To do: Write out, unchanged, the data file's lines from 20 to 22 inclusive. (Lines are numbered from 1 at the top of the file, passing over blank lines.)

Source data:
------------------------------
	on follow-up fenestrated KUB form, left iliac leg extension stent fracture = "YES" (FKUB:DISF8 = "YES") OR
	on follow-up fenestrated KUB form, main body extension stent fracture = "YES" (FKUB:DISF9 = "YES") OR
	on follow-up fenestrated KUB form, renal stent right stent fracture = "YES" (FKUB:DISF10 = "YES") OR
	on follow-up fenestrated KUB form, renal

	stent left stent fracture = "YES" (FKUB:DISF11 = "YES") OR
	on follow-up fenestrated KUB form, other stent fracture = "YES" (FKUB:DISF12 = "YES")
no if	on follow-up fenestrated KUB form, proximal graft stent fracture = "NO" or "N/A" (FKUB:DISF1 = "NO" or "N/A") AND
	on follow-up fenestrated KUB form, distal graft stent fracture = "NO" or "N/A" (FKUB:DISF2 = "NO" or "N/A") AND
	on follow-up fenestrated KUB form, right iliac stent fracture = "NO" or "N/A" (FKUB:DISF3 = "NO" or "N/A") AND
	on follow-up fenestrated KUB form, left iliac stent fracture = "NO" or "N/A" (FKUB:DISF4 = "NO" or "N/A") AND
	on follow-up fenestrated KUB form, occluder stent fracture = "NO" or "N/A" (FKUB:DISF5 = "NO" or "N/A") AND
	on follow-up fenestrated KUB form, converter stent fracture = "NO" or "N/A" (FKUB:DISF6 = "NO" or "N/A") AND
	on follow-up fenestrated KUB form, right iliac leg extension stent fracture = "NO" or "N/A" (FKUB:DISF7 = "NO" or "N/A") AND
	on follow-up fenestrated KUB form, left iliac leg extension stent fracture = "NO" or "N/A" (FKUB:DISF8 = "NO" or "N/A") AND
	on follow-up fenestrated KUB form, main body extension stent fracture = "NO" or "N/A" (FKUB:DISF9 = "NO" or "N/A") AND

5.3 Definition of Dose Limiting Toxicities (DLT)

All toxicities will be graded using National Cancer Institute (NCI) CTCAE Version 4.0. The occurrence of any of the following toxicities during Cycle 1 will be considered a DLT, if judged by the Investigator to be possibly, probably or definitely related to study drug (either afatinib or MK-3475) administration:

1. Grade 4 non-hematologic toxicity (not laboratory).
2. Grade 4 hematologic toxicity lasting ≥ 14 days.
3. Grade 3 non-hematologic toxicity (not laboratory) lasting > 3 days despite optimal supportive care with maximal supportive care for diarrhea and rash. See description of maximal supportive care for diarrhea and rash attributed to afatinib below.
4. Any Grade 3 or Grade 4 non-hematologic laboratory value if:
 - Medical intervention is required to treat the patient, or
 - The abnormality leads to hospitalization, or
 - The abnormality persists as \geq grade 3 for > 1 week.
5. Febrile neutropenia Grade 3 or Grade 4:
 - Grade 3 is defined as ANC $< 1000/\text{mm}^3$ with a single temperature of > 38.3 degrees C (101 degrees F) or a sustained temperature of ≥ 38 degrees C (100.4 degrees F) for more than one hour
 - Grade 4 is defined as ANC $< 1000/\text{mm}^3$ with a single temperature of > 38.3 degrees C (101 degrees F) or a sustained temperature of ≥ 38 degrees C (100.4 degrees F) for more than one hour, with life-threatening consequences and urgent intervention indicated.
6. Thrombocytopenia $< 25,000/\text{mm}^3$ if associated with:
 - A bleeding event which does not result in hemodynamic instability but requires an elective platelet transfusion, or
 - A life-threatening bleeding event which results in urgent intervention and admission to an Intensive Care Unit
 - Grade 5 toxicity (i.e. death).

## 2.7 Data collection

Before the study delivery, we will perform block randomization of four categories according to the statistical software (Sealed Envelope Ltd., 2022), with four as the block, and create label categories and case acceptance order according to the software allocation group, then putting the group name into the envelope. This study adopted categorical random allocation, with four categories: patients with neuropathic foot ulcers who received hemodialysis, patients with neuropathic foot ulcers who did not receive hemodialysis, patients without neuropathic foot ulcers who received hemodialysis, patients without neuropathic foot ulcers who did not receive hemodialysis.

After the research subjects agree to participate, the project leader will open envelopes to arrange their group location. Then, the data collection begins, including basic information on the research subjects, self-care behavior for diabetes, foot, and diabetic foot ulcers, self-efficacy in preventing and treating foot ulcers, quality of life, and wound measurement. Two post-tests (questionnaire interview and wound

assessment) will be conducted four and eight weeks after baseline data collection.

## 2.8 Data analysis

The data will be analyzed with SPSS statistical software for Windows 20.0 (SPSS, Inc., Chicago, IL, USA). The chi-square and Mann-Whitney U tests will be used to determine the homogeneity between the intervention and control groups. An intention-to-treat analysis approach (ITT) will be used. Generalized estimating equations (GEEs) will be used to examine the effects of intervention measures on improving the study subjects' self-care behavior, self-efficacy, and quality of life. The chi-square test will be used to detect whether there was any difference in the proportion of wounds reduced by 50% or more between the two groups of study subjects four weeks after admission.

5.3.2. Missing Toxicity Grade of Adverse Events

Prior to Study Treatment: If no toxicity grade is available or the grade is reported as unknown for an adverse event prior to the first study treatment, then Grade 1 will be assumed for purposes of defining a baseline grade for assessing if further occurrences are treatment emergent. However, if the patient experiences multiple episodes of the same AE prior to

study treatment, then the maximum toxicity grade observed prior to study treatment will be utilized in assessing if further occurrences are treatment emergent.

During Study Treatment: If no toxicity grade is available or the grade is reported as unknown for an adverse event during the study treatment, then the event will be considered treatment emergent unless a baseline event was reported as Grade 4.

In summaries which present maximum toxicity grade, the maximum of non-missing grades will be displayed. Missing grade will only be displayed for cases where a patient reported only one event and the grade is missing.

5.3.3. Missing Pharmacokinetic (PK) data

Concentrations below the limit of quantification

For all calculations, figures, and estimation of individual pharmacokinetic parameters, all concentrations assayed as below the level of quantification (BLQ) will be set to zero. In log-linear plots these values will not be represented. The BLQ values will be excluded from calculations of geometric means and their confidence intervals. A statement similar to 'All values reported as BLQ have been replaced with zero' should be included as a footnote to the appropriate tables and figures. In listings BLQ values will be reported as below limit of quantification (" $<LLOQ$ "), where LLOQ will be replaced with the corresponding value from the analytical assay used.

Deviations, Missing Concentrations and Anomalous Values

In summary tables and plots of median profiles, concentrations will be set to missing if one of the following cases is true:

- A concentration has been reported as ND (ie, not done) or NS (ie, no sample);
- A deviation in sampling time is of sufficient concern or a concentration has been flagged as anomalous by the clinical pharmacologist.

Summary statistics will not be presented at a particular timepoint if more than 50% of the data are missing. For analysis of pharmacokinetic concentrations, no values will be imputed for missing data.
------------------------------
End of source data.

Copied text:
3. Grade 3 non-hematologic toxicity (not laboratory) lasting > 3 days despite optimal supportive care with maximal supportive care for diarrhea and rash. See description of maximal supportive care for diarrhea and rash attributed to afatinib below.
4. Any Grade 3 or Grade 4 non-hematologic laboratory value if:
 - Medical intervention is required to treat the patient, or